Future Shock: Students Bury The Present Time Capsule To Be Opened In 50 Years

October 09, 1990|By Dianne Williams Hayes | Dianne Williams Hayes,Staff writer

To most elementary students, preparing for the future means having their lunch box at arm's length before the noon bell rings. But students at Linthicum Elementary are planning for the year 2040, when the school's time capsule will be opened.

The colorful "1990 to 2040" banner hanging in the middle of the media center is a reminder to students that their school days will not go unnoticed. A certain excitement fills the air as school media specialist Alex Johnson reviews the collection of items that will be locked away in December for posterity.

Eight-year-old Natasha Walker can't help but wonder what students will be like 50 years from now, when the class photos, videos, newspaper clippings and a small Hacky Sack soccer practice ball will be uncovered.

"I think it's a good idea, because the people who find it will be able to see how we lived in the olden days," Natasha said while fingering the items in the box. "They can see if everything changed or if they want to bring back the good times."

Eleven-year-old Joey McKenny is hoping that future Linthicum students will have been able to save the Chesapeake Bay and become more environmentally conscious.

"They'll probably have one big classroom where they learn everything faster and the computers will be more updated," Joey speculated.

It was Johnson, by showing fifth- and sixth-graders an "Encyclopedia Brown" movie -- about the exploits of a young amateur detective -- who sparked student interest in leaving their own legacy. Excited students tried to solve the mystery of the missing time capsule in the movie, then decided to create their own.

"It's been a lot of fun," Johnson said. "We will also include student predictions of what life will be like."

Students will have a chance to predict the future -- speculate on dress styles, for example -- and find a permanent space in time for themselves when the 2-foot wooden box is sealed on the last day of class before Christmas break in December.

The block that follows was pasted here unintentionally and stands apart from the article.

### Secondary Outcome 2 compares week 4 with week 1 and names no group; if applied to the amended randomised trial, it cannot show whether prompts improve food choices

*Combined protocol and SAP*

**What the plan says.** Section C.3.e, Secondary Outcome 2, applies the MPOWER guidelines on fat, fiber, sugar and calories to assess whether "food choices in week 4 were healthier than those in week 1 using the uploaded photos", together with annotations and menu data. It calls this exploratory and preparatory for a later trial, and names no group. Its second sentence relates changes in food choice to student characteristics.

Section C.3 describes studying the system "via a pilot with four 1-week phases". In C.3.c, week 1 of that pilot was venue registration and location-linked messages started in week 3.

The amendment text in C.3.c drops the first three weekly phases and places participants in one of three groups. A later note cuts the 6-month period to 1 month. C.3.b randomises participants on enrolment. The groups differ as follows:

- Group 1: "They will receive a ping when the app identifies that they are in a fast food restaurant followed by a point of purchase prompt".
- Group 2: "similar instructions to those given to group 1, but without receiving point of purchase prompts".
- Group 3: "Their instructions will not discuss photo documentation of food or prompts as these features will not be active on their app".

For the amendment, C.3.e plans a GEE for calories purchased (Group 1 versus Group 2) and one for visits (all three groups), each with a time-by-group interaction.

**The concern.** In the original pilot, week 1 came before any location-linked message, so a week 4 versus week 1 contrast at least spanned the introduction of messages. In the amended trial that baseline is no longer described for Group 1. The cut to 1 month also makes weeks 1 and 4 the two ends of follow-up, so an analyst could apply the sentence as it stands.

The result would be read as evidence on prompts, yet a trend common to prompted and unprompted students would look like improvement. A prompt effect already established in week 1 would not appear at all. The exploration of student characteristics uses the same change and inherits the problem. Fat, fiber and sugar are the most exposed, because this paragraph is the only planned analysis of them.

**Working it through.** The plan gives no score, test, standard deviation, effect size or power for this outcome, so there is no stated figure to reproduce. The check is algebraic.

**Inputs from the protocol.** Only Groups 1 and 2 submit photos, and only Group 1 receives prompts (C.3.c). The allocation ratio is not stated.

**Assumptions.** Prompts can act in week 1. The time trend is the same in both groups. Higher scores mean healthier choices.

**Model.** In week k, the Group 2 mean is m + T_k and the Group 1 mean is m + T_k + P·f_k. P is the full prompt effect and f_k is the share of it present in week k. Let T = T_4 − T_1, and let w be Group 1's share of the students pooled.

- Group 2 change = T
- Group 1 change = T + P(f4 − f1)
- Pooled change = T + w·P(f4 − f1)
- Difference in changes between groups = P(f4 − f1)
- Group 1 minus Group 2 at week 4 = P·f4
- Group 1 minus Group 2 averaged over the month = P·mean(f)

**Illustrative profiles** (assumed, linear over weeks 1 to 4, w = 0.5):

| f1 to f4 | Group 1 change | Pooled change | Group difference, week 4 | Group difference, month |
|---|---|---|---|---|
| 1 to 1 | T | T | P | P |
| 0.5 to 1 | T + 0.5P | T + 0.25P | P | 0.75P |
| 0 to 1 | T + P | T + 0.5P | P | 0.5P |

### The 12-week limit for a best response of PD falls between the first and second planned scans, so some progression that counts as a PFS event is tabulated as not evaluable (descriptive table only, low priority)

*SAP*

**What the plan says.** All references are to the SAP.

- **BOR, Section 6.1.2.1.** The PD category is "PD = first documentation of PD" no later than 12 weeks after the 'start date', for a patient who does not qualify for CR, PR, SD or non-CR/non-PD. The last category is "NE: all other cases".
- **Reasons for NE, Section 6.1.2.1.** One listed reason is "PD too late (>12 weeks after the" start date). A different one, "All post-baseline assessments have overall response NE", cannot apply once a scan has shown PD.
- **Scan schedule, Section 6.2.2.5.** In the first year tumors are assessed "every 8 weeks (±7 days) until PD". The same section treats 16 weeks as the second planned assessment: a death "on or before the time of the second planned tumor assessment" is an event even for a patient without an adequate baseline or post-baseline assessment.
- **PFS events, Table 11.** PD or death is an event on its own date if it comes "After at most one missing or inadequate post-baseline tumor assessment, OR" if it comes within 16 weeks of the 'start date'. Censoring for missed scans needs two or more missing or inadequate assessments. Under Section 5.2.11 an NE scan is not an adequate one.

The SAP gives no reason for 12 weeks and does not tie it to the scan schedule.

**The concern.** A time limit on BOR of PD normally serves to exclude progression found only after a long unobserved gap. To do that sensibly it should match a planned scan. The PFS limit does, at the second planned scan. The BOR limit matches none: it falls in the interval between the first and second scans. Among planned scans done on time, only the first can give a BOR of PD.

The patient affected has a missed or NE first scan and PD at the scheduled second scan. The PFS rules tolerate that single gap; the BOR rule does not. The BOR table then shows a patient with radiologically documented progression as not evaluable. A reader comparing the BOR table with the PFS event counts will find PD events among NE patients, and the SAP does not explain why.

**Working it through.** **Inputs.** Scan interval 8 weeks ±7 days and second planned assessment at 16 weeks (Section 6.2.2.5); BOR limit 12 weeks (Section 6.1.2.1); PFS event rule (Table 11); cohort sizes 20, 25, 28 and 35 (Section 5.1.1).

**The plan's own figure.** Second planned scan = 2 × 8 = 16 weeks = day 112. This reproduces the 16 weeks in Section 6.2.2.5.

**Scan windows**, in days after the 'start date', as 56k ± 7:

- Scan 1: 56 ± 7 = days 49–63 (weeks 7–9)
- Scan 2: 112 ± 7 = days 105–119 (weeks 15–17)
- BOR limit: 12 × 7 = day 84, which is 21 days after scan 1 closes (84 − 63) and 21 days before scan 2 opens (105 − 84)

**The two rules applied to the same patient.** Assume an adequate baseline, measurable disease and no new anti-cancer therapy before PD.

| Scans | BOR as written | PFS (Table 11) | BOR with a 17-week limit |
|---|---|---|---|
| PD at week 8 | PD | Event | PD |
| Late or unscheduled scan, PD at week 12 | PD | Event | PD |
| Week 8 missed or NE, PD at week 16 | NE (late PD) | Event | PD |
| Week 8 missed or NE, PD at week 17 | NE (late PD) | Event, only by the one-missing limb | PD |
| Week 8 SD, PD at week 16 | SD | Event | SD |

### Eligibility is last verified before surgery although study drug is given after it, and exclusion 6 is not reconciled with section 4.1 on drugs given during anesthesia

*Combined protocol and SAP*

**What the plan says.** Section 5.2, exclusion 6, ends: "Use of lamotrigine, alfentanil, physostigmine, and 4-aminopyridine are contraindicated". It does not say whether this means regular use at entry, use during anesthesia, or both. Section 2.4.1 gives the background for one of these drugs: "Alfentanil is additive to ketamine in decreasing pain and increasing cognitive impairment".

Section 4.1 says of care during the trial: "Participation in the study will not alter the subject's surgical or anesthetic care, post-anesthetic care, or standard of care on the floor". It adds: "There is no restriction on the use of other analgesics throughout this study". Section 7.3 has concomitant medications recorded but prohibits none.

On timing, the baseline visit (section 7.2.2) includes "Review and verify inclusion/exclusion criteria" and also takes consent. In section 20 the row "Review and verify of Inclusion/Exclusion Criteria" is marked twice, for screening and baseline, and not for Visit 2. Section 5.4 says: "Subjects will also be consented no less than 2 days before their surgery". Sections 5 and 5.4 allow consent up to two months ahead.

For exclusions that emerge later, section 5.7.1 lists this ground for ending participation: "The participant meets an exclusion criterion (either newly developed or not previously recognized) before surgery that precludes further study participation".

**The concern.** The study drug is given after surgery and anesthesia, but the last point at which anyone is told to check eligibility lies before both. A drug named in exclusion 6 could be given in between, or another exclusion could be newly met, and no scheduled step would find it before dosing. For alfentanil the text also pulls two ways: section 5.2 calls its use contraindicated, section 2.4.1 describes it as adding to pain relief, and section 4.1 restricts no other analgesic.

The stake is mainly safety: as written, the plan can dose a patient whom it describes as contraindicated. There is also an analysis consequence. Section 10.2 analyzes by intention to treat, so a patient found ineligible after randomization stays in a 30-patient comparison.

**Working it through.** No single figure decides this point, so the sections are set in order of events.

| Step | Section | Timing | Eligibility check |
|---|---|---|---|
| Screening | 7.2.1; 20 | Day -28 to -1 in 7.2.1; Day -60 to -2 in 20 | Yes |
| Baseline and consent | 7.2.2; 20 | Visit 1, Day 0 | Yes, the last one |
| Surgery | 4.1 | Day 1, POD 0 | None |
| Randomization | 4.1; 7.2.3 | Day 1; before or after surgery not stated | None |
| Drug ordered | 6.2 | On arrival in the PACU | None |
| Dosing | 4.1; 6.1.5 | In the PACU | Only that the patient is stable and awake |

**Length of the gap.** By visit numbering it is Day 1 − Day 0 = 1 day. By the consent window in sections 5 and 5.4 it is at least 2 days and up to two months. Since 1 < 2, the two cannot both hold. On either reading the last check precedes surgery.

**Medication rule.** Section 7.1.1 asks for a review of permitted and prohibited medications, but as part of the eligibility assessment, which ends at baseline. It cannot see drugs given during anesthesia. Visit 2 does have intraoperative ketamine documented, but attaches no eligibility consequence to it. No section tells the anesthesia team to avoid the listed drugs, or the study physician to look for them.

Not only students are excited about the project. Residents near the school have sent in laminated copies of articles about the Benson-Hammond House, an old Linthicum family home that now serves as a historical museum.

And Johnson, who is spearheading the project, will deposit a photo of his family.

"I think back to 1940 and what I wouldn't give to have a time capsule of my class in Providence, R.I.," Johnson said. "This is such a stable community, 50 years from now some of our kids will still be around. Many of their parents and grandparents went to this school."

In the event of such progress as school renovation or relocation, Johnson has left strict instructions that the box must stay with the school.

In December, it will be bolted to the wall near the entrance to the school's media center, with instructions that it not be opened until December 2040.

By the time the box is opened, Johnson hopes, the next generation of students will be able to answer a few of his questions, such as "Did the Red Sox ever win the World Series?" and "Was a woman ever elected as president?"

Natasha is hoping that new cars will be built using solar energy -- to prevent incidents such as the ongoing skirmish in the Persian Gulf to protect oil reserves. But she would like to leave behind a more personal message.

"I'd like them to know that it was very beautiful here," she said.

Added Joey: "It's nice, but we have to do a lot of work to keep it," he said of the world. "You must keep the bay and the waters clean from pollution."

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